See also chapter 1.2.2 “Overall description of the system”.
The main heritage issues addressed in the late 1990s were related to the difficulties encountered in the conservation and protection of Malta’s vast number of sites and other historically valuable buildings, even from acts of vandalism. The country has no less than 2 025 protected cultural and archaeological sites, including a number of megalithic temples declared as world heritage. Heritage policies, since 2000, have laid emphasis on the importance of providing an exhaustive digitalised inventory of Malta’s numerous assets in this respect.
A vociferous national debate concerns tourism, an extremely important industry which, in 2005-6 has shown evidence of decline. The decision, in 2006, to introduce low-cost airlines gave rise to debate on whether Malta should continue to receive mass tourists or whether it should diversify the market to cater for niche (cultural) tourists. It appears that Malta needs both categories, but the case for cultural tourism offers immense possibilities for the lean months between October and April, considering Malta’s mild climate during that period.
Malta’s heritage is always at the top of the country’s cultural agenda. The Heritage Act of 2001 split the state-run Museums Department into two structures dealing with regulation on the one hand and operations on the other. The Superintendent for cultural heritage assumes responsibility for regulation while, Heritage Malta operates state-owned cultural sites.
The latest yearly report of Heritage Malta (2012) states that Heritage Malta conducted extensive programmes for the public, with no less than 180 different cultural events, including exhibitions, heritage trails, lectures, seminars, educational programmes and the increasingly popular open days.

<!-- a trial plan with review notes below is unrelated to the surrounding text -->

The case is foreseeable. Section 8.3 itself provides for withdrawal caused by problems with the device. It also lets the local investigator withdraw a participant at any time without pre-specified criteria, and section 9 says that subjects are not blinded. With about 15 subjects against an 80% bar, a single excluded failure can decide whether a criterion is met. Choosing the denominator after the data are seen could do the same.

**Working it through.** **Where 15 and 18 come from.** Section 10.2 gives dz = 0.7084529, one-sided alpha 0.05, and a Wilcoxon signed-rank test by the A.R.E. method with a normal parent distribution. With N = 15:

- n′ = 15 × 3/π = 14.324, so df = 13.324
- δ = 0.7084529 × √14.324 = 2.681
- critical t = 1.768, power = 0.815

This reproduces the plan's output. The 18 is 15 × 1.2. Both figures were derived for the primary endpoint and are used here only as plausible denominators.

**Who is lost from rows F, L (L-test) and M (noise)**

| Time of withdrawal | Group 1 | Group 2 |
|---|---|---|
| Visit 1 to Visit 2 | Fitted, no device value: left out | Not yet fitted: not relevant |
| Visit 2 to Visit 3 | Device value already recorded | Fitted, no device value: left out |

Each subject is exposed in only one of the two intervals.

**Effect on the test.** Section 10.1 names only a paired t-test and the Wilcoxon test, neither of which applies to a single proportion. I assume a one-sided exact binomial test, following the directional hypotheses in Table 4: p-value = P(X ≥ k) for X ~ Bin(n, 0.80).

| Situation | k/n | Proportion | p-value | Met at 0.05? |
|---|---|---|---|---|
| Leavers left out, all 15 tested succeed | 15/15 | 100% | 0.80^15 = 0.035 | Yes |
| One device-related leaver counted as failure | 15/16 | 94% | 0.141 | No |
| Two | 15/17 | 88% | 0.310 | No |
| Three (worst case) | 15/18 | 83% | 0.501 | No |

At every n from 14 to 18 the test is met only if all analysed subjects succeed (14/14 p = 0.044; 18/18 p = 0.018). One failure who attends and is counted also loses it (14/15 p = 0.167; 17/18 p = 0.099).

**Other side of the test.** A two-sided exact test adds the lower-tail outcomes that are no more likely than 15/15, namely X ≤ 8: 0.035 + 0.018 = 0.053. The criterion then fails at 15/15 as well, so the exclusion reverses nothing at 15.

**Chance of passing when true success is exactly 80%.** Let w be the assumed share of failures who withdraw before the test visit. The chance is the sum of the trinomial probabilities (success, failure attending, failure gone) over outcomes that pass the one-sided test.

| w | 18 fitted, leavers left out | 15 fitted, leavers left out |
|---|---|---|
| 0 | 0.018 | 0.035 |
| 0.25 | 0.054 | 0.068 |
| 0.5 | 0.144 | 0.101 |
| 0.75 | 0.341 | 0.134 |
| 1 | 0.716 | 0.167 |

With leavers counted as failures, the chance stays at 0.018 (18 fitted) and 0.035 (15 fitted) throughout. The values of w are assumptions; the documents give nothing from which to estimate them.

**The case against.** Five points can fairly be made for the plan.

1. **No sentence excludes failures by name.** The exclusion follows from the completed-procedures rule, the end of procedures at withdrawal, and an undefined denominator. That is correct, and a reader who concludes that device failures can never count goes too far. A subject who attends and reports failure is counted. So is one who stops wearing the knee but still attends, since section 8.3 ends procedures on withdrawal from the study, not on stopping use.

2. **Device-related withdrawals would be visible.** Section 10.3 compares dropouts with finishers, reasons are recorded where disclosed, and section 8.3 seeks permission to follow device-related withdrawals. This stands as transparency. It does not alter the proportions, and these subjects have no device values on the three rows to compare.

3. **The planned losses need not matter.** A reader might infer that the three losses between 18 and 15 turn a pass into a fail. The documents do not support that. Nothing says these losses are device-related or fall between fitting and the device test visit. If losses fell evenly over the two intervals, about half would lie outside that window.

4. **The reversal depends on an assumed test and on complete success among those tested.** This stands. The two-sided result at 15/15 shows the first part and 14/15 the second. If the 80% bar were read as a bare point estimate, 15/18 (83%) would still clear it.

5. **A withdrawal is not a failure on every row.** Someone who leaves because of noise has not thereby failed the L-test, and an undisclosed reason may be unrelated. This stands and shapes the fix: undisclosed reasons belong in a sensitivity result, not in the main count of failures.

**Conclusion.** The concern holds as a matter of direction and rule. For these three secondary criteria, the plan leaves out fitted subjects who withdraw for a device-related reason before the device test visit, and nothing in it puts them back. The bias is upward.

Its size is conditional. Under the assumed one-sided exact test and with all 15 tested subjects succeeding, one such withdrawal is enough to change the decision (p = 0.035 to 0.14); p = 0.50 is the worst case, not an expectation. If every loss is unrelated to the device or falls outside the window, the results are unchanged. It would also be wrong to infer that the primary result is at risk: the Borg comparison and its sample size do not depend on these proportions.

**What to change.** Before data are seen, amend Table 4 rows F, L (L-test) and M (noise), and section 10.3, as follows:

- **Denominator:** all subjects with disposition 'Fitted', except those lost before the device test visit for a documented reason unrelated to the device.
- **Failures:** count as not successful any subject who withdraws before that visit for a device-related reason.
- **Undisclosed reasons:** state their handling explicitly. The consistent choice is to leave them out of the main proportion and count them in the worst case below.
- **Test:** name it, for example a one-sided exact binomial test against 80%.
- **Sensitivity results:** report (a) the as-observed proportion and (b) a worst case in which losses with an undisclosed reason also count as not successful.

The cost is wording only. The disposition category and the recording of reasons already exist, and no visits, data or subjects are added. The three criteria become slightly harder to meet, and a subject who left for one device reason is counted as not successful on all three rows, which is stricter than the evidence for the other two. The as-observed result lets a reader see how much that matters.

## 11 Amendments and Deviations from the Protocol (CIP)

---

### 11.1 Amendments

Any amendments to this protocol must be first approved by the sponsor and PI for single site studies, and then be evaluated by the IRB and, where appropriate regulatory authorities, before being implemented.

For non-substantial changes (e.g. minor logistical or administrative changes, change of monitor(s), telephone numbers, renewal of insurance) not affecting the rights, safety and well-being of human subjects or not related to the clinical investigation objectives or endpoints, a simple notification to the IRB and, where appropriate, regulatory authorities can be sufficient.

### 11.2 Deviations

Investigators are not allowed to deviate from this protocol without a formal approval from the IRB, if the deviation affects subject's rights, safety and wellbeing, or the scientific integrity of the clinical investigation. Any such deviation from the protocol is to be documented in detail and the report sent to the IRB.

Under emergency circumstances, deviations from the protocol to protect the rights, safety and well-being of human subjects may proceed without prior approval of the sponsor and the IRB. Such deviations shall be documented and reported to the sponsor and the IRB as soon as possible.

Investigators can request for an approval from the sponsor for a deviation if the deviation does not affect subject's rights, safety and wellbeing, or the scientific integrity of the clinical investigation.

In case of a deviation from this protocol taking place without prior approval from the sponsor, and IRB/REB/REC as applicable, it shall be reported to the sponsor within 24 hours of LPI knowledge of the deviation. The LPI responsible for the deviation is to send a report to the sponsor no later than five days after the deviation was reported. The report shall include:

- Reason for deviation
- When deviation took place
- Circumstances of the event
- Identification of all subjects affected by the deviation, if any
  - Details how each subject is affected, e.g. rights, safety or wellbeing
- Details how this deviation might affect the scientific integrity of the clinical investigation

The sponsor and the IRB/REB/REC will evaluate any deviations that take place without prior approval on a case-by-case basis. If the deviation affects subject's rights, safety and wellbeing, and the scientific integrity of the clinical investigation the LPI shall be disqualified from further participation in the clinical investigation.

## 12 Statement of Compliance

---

In terms of major projects Heritage Malta has concentrated on structural projects co-financed by the EU. Foremost among these was the ERDF archaeological conservation project at Mnajdra and Haga Qim Temples, Ggantija Temples, St Paul’s Catacombs and Tarxien Temples, the Ghajn Tuffieha Roman Baths and Ta’ Bistra Catacombs. Works at Fort St Angelo and Fort St. Elmo are in the advanced stages of completion. Work on the relocation of the National Museum of Fine Arts to a more centrally located “Auberge” has commenced and is expected to be a major deliverable of Valletta 2018. The relocation of the museum was initially stalled due to political interference however a strong media campaign and a petition managed to secure the development of the project.
Private cultural heritage foundations such as Fondazzjoni Patrimonju and Fondazzjoni Wirt Artna are also assisting in the restoration of heritage sites and curating exhibitions of historical and artistic importance following the governmental policy to transfer a number of neglected properties to such organisations. In 2014, Heritage Malta, the Farsons Foundation and Simonds Farsons Cisk, Malta’s leading beverage company and brewer have agreed to work closely in the setting up and operation of a Farsons Visitors’ Centre. A three-year memorandum of understanding provides for the planning and design stages of the visitor’s centre, guidance on the collection, conservation and presentation of exhibits.
The National Cultural Policy states that a forward-looking vision for the heritage sector is needed in order to ensure the adoption of the latest techniques and the most updated knowledge in heritage conservation, while providing a fresh outlook on the past which appeals to all sections of the population, especially children and young people, as well as to international visitors to the Islands. An inventory which catalogues the heritage assets of the country is required for the facilitation of work of scholars, policy-makers and individual members of society. The fundamental cultural, historical and social significance of Malta’s intangible heritage, including crafts and gastronomy should be valorised by fostering it within a supportive framework which remains sensitive towards its fragility as well as to its cultural malleability and adaptability. The framework shall also take into account how this intangible heritage has evolved and can still evolve, and how it can reinvent itself. Furthermore, government is committed to continuing its investment in the conservation and management structures of Malta’s patrimony. Regulatory structures and technical requirements aimed at fulfilling the obligations of monitoring and enforcing heritage legislation shall be provided with continuous support. Operational structures managing museums and heritage sites are to provide appropriate interpretation and ancillary facilities, centred on the core historical dimension of the asset.